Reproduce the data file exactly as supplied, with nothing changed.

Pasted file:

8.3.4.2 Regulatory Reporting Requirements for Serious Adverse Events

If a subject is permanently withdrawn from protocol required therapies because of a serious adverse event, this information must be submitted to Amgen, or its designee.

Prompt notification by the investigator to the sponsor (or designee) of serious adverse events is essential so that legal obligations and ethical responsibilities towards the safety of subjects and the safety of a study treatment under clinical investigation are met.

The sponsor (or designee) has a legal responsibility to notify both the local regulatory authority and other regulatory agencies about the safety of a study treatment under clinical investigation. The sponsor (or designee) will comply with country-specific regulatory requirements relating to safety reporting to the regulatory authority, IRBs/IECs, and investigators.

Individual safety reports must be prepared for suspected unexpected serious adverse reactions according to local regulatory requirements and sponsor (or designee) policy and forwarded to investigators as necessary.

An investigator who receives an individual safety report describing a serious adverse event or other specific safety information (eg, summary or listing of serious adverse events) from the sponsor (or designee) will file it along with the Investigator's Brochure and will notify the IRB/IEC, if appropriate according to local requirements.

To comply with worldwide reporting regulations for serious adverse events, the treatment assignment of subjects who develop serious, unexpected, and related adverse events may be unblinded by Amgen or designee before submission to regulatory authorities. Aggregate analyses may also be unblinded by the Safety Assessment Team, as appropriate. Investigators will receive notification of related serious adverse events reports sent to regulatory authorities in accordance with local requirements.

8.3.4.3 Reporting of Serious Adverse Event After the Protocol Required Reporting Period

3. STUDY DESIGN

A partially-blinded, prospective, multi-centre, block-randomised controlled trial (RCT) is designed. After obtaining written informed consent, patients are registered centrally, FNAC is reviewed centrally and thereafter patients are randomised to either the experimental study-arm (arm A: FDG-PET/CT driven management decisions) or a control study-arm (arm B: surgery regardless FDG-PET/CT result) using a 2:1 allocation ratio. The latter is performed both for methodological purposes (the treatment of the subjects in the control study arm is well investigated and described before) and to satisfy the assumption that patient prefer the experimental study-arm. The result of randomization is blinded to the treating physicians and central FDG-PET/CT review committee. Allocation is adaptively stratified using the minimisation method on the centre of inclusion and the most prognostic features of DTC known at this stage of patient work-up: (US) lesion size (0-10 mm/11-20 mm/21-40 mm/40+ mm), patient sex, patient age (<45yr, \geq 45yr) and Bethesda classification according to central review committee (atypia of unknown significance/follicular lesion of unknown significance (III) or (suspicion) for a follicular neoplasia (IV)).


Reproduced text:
8.3.4.2 Regulatory Reporting Requirements for Serious Adverse Events

If a subject is permanently withdrawn from protocol required therapies because of a serious adverse event, this information must be submitted to Amgen, or its designee.

Prompt notification by the investigator to the sponsor (or designee) of serious adverse events is essential so that legal obligations and ethical responsibilities towards the safety of subjects and the safety of a study treatment under clinical investigation are met.

The sponsor (or designee) has a legal responsibility to notify both the local regulatory authority and other regulatory agencies about the safety of a study treatment under clinical investigation. The sponsor (or designee) will comply with country-specific regulatory requirements relating to safety reporting to the regulatory authority, IRBs/IECs, and investigators.

Individual safety reports must be prepared for suspected unexpected serious adverse reactions according to local regulatory requirements and sponsor (or designee) policy and forwarded to investigators as necessary.

An investigator who receives an individual safety report describing a serious adverse event or other specific safety information (eg, summary or listing of serious adverse events) from the sponsor (or designee) will file it along with the Investigator's Brochure and will notify the IRB/IEC, if appropriate according to local requirements.

To comply with worldwide reporting regulations for serious adverse events, the treatment assignment of subjects who develop serious, unexpected, and related adverse events may be unblinded by Amgen or designee before submission to regulatory authorities. Aggregate analyses may also be unblinded by the Safety Assessment Team, as appropriate. Investigators will receive notification of related serious adverse events reports sent to regulatory authorities in accordance with local requirements.

8.3.4.3 Reporting of Serious Adverse Event After the Protocol Required Reporting Period

3. STUDY DESIGN

A partially-blinded, prospective, multi-centre, block-randomised controlled trial (RCT) is designed. After obtaining written informed consent, patients are registered centrally, FNAC is reviewed centrally and thereafter patients are randomised to either the experimental study-arm (arm A: FDG-PET/CT driven management decisions) or a control study-arm (arm B: surgery regardless FDG-PET/CT result) using a 2:1 allocation ratio. The latter is performed both for methodological purposes (the treatment of the subjects in the control study arm is well investigated and described before) and to satisfy the assumption that patient prefer the experimental study-arm. The result of randomization is blinded to the treating physicians and central FDG-PET/CT review committee. Allocation is adaptively stratified using the minimisation method on the centre of inclusion and the most prognostic features of DTC known at this stage of patient work-up: (US) lesion size (0-10 mm/11-20 mm/21-40 mm/40+ mm), patient sex, patient age (<45yr, \geq 45yr) and Bethesda classification according to central review committee (atypia of unknown significance/follicular lesion of unknown significance (III) or (suspicion) for a follicular neoplasia (IV)).